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Tamiya Semi Reefer Trailer - # 56319 (Radio Controlled Model Review)

1/14 Scale Semi-Trailer -

  Released by Tamiya on March 26, 2008, the Semi Reefer (Refrigerated) Trailer Kit, European style with 3-axles (#56319) is made to go with the Tamiya series of 1/14 scale R/C Tractor Trucks. An Online Limited Sales version, Factory Finished, Limited Edition RTR reefer Trailer (#23655) was introduced in 2008.

Tamiya Semi Reefer Trailer - # 56319
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  The trailer model is based on a rigid alloy ladder frame chassis, with alloy panels, solid axle, leaf-spring suspension and friction dampers.

  The kit comes with Plastic and Sintered metal bush type bearings, that after a short while, when dust and grit get into them, can actually wear into the metal drive shafts that spin in them. If you are building this kit to run seriously these should be replaced by a full set of steel shielded ball bearings.


      Rating: 45 Stars out of 5 Reviewed by: RCScrapyard     Manual.

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Tamiya Semi Reefer Trailer - Chassis
Tamiya Semi Reefer Trailer Chassis

Tamiya Semi Reefer Trailer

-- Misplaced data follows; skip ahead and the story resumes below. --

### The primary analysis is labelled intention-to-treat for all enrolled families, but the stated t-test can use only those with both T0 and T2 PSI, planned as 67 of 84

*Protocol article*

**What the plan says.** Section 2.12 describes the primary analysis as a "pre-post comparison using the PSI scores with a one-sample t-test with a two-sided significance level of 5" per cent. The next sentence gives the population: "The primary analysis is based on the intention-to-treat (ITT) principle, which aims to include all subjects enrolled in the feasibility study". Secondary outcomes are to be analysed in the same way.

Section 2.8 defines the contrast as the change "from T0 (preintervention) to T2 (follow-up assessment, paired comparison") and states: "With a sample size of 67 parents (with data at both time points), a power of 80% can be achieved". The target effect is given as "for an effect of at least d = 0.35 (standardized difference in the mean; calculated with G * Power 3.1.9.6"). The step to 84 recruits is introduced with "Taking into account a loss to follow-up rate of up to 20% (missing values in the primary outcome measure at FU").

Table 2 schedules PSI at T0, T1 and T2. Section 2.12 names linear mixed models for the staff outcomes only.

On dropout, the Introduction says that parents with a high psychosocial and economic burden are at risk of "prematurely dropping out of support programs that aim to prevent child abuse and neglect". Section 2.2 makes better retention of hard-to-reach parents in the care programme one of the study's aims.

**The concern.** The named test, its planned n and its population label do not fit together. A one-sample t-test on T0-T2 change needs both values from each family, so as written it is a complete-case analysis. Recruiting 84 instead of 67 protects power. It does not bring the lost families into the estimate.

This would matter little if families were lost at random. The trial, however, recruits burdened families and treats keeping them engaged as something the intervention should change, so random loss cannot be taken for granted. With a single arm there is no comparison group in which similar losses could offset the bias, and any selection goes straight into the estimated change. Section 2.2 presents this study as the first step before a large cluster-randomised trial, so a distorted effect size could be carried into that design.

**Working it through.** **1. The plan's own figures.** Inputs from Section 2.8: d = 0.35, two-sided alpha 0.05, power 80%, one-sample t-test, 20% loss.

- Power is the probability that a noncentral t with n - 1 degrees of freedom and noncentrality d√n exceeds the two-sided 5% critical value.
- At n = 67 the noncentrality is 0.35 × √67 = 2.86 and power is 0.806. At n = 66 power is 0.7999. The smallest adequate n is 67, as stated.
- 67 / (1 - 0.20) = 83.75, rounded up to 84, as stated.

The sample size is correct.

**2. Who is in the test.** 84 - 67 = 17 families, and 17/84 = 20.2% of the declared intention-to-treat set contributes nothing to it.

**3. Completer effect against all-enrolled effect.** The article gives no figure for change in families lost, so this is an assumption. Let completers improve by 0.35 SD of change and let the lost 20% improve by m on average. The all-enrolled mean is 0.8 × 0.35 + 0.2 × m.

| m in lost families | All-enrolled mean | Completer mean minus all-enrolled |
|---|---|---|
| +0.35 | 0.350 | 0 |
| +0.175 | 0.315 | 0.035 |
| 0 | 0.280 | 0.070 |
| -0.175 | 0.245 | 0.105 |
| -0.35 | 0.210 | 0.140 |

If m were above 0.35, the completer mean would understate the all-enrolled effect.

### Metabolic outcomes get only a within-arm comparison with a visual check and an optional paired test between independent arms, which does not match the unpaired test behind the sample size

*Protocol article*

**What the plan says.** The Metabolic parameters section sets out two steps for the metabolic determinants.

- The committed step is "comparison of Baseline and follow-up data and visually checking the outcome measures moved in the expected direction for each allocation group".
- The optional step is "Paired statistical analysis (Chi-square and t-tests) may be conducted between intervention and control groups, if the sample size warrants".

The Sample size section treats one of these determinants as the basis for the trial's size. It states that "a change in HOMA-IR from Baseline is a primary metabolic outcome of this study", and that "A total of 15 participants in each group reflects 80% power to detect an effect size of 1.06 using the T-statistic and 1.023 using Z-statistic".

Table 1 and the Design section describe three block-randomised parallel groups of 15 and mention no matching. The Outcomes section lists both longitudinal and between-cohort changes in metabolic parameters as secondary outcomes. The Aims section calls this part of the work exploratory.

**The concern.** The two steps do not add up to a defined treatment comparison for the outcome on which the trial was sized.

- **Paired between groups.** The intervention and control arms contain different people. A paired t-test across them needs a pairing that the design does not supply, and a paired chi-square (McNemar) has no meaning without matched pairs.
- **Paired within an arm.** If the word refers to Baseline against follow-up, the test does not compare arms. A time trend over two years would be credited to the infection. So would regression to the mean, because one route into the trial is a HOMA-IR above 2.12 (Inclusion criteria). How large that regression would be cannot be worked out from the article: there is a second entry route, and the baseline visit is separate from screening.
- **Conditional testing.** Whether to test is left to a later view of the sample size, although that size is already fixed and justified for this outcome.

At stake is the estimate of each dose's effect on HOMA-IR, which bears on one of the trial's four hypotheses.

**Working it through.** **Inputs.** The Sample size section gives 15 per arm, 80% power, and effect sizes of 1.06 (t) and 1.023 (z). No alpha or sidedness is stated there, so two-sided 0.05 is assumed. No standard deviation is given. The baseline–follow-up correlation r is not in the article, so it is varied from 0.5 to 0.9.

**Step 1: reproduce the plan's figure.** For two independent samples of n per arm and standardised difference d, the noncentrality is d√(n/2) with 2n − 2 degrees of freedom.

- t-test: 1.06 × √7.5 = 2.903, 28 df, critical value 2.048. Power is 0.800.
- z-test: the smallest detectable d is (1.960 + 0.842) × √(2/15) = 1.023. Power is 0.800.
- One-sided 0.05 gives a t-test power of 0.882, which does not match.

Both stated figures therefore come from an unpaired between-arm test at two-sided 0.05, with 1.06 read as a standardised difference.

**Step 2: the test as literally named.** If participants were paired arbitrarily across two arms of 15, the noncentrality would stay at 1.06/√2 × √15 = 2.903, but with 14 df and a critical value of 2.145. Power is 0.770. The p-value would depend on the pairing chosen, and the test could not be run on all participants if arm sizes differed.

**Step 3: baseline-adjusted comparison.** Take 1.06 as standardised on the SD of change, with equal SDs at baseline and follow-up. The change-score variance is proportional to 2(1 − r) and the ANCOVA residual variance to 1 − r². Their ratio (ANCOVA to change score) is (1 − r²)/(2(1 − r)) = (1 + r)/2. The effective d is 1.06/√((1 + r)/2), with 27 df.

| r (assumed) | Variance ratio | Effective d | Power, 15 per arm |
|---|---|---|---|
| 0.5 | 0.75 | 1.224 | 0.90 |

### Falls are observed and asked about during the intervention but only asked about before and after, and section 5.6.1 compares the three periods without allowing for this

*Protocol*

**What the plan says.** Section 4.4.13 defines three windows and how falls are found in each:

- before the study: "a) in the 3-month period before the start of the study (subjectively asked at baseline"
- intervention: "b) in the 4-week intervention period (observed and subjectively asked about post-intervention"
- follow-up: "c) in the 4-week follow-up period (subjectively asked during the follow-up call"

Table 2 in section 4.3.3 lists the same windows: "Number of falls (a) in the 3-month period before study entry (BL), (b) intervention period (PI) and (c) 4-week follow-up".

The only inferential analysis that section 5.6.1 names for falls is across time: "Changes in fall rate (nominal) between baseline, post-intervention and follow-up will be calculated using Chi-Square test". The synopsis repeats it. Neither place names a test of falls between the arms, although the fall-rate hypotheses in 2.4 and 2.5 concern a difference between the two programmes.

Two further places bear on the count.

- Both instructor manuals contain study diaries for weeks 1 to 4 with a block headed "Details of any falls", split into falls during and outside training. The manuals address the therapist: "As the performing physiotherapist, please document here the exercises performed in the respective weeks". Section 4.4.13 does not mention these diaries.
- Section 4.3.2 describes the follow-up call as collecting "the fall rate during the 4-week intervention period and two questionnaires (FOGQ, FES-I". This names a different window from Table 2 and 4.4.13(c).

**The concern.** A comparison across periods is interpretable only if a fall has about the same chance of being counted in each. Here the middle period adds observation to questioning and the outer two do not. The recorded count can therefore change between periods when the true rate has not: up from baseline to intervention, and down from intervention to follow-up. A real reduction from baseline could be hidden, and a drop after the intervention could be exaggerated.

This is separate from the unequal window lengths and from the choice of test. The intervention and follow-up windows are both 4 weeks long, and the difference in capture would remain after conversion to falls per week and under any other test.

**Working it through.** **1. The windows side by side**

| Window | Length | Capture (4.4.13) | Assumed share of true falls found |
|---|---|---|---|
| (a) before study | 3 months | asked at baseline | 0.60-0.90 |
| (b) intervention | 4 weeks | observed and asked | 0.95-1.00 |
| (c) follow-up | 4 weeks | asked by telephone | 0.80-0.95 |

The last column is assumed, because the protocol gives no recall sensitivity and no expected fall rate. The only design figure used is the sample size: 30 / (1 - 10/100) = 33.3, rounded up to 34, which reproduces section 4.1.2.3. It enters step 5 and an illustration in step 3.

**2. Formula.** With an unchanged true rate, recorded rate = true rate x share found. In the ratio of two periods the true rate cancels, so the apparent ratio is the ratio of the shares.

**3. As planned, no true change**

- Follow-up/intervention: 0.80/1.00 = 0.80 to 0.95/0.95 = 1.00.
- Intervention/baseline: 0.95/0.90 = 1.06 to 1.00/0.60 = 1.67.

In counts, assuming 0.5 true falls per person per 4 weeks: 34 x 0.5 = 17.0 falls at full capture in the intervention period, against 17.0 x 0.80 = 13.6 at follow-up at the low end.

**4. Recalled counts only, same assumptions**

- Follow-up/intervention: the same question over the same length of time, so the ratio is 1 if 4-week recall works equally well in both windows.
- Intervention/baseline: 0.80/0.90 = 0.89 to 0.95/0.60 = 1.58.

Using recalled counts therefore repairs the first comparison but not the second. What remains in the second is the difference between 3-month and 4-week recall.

Tamiya Semi Reefer Trailer

Tamiya Semi Reefer Trailer
Tamiya Semi Reefer Trailer


General Information and Advice

   For those starting in Radio Controlled Racing, here are a few Hints and Tips: Firstly, buy a Kit not an RTR. That way, if something breaks you will have some idea how to fix it.

   Radio Controlled Model Cars are very fragile and easily broken. The main parts to protect are the Front Wishbones, Suspension Shock Towers, Dampers, Hub Carriers, Kingpins, Uprights and Toe in Blocks, so make sure you have a good strong front bumper and Lexan or Hard Plastic Body Shell and if available for your model, a protective under tray, to prevent grit and dust getting into any moving parts.

   The Steering Servo is also a weakness in high speed crash situations, so get yourself some good strong Servo Mount and Servo Saver. Also I would recommend Titanium Shafts, Turnbuckles, Tie Rods and pivot/steering shafts and if available for your model, lightweight Titanium Drive shafts, dog bones and CVD (Constant Velocity Drives). The standard steel types are far too easily bent.